Nearly 90% of all life on Earth is unaccounted for, but how close are we to discovering all life on Earth before it disappears?
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The Earth is filled with millions of incredible life forms, and discovering who they are, where they are located, and what makes them tick is key if we want to reveal clues about our evolutionary past and access our future potential.
By knowing as much as possible about the life around us, we will be able to unlock the secrets of medicine, engineering, design, economics, sustainability, and stewardship that will define the future of our species.
But we need to act fast if we want to identify and catalog as many species as possible because we are living in a biodiversity crisis, meaning species are going extinct before we can even realize they exist, or know their potential value.
In this episode of How Close Are We, we introduce you to a variety of biodiversity researchers working hard to accelerate the discovery of different species, develop digital conservation tools, and maintain one of the world’s largest biological collections through “cryopreservation.”
Right now, we only know of about 10% of the biodiversity that we have on Earth, which means we have about 90% to go.
Find out more about the story behind the field research, catalogers, and cryogenic labs that are working to understand, register, and preserve life on Earth on this episode of How Close Are We.
#Biodiversity #Earth #Species #Science #Seeker #HowCloseAreWe
Smithsonian Scientists Dry and Store Live Ovarian Tissues Above Freezing Temperatures for the First Time
Scientists at the Smithsonian Conservation Biology Institute (SCBI) have preserved complex ovarian tissues in domestic cats above freezing temperatures by dehydrating them with the help of microwaves. Over the past five years, scientists have been able to successfully dehydrate single cells, such as sperm cells or germinal vesicles (oocytes’ nuclei), but this is the first time it has been done in ovarian tissues, which contain thousands of different cells with various functions, including eggs at the early developmental stage. The findings were published today, Dec. 4, in PLOS ONE and could provide better options for fertility preservation of human cancer patients or endangered wildlife.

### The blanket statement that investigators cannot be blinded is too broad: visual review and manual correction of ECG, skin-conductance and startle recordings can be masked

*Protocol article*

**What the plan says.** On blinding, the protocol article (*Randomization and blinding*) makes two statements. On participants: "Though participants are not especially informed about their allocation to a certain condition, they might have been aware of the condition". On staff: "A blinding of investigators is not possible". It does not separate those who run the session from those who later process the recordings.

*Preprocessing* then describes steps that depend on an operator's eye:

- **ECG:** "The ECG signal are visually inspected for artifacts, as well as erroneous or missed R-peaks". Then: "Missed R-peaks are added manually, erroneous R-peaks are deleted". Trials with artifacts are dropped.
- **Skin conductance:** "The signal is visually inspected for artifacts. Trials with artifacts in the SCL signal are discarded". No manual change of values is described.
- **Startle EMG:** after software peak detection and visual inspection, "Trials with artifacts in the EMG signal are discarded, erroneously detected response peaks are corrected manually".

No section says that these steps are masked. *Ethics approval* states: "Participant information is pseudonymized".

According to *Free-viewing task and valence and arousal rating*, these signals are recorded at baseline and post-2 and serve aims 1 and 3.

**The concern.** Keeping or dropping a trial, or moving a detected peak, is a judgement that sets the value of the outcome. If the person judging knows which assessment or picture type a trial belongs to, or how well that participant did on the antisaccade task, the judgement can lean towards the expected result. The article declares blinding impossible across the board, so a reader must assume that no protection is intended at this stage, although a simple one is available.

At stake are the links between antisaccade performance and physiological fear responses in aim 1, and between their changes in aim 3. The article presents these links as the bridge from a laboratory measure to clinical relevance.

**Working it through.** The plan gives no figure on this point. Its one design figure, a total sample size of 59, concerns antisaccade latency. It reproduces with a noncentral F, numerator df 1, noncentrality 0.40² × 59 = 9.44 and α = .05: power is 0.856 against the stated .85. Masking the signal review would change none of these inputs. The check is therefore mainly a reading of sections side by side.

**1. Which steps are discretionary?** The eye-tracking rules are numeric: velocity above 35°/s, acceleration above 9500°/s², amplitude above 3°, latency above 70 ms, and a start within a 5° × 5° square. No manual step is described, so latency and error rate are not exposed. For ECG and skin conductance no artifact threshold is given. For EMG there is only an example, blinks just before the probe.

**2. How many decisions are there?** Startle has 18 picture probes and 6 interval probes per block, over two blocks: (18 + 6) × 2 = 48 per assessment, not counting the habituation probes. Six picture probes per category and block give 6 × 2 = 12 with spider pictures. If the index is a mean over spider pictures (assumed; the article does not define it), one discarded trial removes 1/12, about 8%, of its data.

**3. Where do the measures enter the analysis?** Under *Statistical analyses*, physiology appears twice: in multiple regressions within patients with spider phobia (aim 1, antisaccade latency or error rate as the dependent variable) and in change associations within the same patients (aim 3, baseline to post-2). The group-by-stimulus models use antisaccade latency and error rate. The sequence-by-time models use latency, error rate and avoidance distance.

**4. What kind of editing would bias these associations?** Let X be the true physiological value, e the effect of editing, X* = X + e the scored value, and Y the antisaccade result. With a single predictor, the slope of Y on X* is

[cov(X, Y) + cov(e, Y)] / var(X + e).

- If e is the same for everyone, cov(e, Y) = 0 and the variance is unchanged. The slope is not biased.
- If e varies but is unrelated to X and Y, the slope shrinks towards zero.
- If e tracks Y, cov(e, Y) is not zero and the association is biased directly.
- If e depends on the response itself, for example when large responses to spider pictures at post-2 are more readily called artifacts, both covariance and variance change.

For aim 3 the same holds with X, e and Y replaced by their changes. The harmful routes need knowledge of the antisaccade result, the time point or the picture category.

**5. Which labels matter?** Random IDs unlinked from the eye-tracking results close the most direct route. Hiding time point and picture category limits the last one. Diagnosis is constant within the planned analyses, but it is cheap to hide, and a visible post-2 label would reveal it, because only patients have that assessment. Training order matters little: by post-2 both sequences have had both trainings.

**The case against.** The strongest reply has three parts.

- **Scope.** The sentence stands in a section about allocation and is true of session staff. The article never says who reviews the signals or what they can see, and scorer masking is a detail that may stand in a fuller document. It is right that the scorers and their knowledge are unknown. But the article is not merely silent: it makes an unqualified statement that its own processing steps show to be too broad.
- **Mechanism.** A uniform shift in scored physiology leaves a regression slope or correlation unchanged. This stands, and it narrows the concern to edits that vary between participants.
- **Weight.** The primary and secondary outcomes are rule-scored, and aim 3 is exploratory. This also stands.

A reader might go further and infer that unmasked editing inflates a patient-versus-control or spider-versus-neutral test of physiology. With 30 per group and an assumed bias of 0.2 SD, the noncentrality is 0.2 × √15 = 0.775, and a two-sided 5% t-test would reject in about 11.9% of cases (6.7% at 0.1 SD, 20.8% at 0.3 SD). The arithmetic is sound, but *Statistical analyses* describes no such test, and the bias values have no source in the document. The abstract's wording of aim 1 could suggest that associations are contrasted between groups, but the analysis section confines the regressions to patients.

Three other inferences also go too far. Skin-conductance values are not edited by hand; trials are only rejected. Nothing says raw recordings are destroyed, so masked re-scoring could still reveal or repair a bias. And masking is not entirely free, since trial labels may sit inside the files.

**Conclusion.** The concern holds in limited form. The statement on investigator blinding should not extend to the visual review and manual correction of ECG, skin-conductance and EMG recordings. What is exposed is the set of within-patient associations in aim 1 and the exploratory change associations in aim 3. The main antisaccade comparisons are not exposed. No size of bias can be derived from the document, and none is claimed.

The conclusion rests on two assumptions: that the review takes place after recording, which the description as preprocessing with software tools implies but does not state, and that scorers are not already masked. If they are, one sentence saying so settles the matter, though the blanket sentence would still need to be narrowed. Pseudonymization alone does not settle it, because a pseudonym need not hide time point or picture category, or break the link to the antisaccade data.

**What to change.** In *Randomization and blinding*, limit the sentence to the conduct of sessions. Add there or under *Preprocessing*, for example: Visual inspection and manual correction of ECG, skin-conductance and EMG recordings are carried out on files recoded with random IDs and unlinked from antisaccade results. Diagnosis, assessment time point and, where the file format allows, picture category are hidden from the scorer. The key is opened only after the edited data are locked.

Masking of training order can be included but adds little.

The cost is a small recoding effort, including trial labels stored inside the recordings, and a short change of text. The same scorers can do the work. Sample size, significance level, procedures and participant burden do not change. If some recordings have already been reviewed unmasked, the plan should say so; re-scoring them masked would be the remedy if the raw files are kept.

Map of Life
Putting biodiversity on the map
Scientists discovered 71 new species this year. Here are some of their favorites
"Despite decades of tirelessly scouring some of the most familiar and remote places on Earth, biodiversity scientists estimate that more than 90% of nature's species remain unknown," said Academy Chief of Science Shannon Bennett. "A rich diversity of plants and animals is what allows life on our planet to thrive: The interconnectedness of all living systems provides collective resilience in the face of our climate crisis. Each newly discovered species serves as an important reminder of the critical role we play in better understanding and preserving these precious ecosystems."
How close are we to solving some of humanity's biggest challenges? We go in search of experts, dive into the facts and comb through the research to find out just how close we are to changing the world.
Seeker explains every aspect of our world through a lens of science, inspiring a new generation of curious minds who want to know how today’s discoveries in science, math, engineering and technology are impacting our lives, and shaping our future. Our stories parse meaning from the noise in a world of rapidly changing information.
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